Multiple Intelligences and
NELRC’s work in applying multiple intelligences (MI) theory in adult literacy education was prompted by positive outcomes with applications of MI theory at the pre-K–12 level and a the lack of MI research, practices, and resources in our field. MI theory holds promise to improve teaching and learning in adult literacy education through the window of learning differences that the theory represents. The overall goal is to improve the adult literacy (ABE, GED, ESOL) field’s ability to engage and retain adult learners by tapping more fully into their strengths and interests.
From 1996 to 2001, NELRC co-facilitated the Adult Multiple Intelligences (AMI) Study with Harvard University's Project Zero, investigating "How can multiple intelligences theory support instruction and assessment in Adult Basic Education (ABE), Adult Secondary Education (ASE), and English for Speakers of Other Languages (ESOL)?" The AMI Study was conducted under the auspices of the National Center for the Study of Adult Learning and Literacy (NCSALL) at Harvard Graduate School of Education.
Ten ESOL, ABE, GED, or diploma preparation teachers from Connecticut, Maine, Massachusetts, Rhode Island, and Vermont served as research partners in the AMI study. These teachers took on the challenge to help their students identify and use diverse pathways to learning English, math, and prepare to take the GED tests utilizing MI theory. Each teacher pursued her own research question related to her practice under the "umbrella" of the overarching research question.
- The individual AMI teachers’ research projects are available under one cover from the National Center for the Study of Adult Learning and Literacy, entitled Multiple Intelligences in Practice: Teacher Research Reports from the Adult Multiple Intelligences Study.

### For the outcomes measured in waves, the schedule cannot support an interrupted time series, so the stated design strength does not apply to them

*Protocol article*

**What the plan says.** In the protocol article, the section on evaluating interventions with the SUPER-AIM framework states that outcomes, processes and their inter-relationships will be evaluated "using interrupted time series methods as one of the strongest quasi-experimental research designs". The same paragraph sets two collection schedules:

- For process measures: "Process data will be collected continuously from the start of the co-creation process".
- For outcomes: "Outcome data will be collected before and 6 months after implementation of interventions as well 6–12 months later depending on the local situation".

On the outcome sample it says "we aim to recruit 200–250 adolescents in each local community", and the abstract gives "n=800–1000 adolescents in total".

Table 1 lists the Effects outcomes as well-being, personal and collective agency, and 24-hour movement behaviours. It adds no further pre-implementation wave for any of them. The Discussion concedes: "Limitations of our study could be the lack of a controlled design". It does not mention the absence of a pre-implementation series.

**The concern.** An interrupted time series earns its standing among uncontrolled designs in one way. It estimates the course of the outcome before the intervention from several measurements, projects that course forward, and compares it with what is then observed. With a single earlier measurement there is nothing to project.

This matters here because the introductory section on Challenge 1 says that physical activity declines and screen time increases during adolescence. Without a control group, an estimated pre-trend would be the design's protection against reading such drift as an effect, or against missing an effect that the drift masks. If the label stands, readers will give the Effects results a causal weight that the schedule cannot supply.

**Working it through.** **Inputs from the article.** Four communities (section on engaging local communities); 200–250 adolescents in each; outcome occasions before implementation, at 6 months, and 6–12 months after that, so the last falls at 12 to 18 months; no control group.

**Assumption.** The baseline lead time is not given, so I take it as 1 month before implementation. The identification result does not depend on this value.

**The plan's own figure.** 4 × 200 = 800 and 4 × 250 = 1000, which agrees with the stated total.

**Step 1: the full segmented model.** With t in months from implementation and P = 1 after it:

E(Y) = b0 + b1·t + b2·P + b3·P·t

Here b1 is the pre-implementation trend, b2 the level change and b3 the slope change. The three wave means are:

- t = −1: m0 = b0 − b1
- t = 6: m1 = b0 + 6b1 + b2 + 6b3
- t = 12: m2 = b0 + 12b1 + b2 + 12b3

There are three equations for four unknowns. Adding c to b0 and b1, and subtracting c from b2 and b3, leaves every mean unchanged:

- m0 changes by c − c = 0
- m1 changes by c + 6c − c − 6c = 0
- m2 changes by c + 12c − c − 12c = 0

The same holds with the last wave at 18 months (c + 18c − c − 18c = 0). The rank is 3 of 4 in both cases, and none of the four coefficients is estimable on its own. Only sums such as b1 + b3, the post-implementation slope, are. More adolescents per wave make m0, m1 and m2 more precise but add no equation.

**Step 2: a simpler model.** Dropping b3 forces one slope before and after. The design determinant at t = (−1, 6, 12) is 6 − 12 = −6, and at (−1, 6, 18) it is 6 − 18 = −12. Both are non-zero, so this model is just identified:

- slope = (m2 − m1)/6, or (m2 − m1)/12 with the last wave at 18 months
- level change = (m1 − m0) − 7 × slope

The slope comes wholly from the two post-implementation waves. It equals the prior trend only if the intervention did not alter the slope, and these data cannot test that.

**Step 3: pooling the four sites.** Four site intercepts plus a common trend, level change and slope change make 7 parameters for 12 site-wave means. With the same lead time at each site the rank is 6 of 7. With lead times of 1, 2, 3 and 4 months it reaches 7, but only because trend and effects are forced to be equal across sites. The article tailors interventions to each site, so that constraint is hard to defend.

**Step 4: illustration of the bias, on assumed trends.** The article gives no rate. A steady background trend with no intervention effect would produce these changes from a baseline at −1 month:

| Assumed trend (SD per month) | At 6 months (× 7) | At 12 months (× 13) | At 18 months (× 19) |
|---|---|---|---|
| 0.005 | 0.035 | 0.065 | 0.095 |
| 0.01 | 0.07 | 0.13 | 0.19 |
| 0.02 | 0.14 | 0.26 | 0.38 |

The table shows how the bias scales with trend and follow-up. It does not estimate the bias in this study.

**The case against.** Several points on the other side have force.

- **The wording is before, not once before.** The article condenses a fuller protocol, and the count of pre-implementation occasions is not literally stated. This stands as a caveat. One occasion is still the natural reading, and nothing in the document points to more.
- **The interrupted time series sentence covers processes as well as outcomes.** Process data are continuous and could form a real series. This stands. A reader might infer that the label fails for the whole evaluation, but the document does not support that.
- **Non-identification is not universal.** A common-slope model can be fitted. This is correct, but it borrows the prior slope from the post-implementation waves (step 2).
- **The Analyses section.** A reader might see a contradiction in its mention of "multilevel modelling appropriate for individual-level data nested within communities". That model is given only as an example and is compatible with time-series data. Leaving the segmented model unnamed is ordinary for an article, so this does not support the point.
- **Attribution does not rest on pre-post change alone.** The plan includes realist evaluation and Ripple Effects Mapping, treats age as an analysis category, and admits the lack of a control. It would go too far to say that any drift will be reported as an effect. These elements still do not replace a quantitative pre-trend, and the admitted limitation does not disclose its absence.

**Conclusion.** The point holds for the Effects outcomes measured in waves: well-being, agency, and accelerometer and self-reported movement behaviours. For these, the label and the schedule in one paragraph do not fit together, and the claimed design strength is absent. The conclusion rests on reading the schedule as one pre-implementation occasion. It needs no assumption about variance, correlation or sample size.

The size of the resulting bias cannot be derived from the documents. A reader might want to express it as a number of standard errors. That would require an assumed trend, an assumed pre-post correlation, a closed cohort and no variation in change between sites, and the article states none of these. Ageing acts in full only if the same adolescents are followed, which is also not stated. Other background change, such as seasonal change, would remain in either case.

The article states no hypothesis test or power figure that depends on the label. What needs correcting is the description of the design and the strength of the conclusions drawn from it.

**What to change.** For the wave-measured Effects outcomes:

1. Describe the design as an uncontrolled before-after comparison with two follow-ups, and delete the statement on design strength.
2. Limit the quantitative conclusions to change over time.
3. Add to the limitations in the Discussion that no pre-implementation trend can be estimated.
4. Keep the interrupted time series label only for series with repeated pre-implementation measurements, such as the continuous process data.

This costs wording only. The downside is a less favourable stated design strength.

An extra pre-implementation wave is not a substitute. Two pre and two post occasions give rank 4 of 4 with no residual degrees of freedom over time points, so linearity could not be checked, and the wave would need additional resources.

The AMI teachers came to view MI theory as a lens through which they could view and understand their students and approaches to teaching and learning. Understanding that MI theory validates multi-modal, real-world based teaching practices, they used the theory as a tool to develop a broad range of learning opportunities.
- Many of the best lessons developed by the AMI teachers are described in Multiple Intelligences and Adult Literacy, A Sourcebook for Practitioners written by the AMI Study co-directors and teachers and published by Teachers College Press in 2004.
The data from the teacher research projects informed the overall study across the AMI classrooms. The study thus incorporated two interwoven qualitative research projects. Data analysis across the ten different adult literacy contexts revealed two broad categories of teachers' understanding and application of MI theory, termed MI-Inspired Instruction and MI Reflections.
- The AMI Study was the first systematic, MI-based research and development project in adult literacy education. The research report, Open to Interpretation: Multiple Intelligences Theory in Adult Literacy Education is available from the National Center for the Study of Adult Learning and Literacy.
The AMI workshops offer an opportunity for participants to learn directly from AMI Study staff and teacher researchers, and to draw on the understandings and materials they developed over the course of the project. We also offer workshops on brain-based learning that draw on a wider research base about how we process and retain information. Our workshops, mini-courses and consultations fall in the following specific areas:
- Multiple Intelligences in Adult Learning
- Multiple Intelligences in Adult ESOL Instruction
- Building Community through Multiple Intelligences
- Multiple Intelligences in Career Planning
- eacher Research in the AMI Study
- I Forgot to Remember: Using What We Know About Thinking and Memory to Teach Students Better
NELRC’s MI workshops are developed and led, often in collaboration with other AMI researchers by
AMI Study Co-Director
Please see Silja’s bio.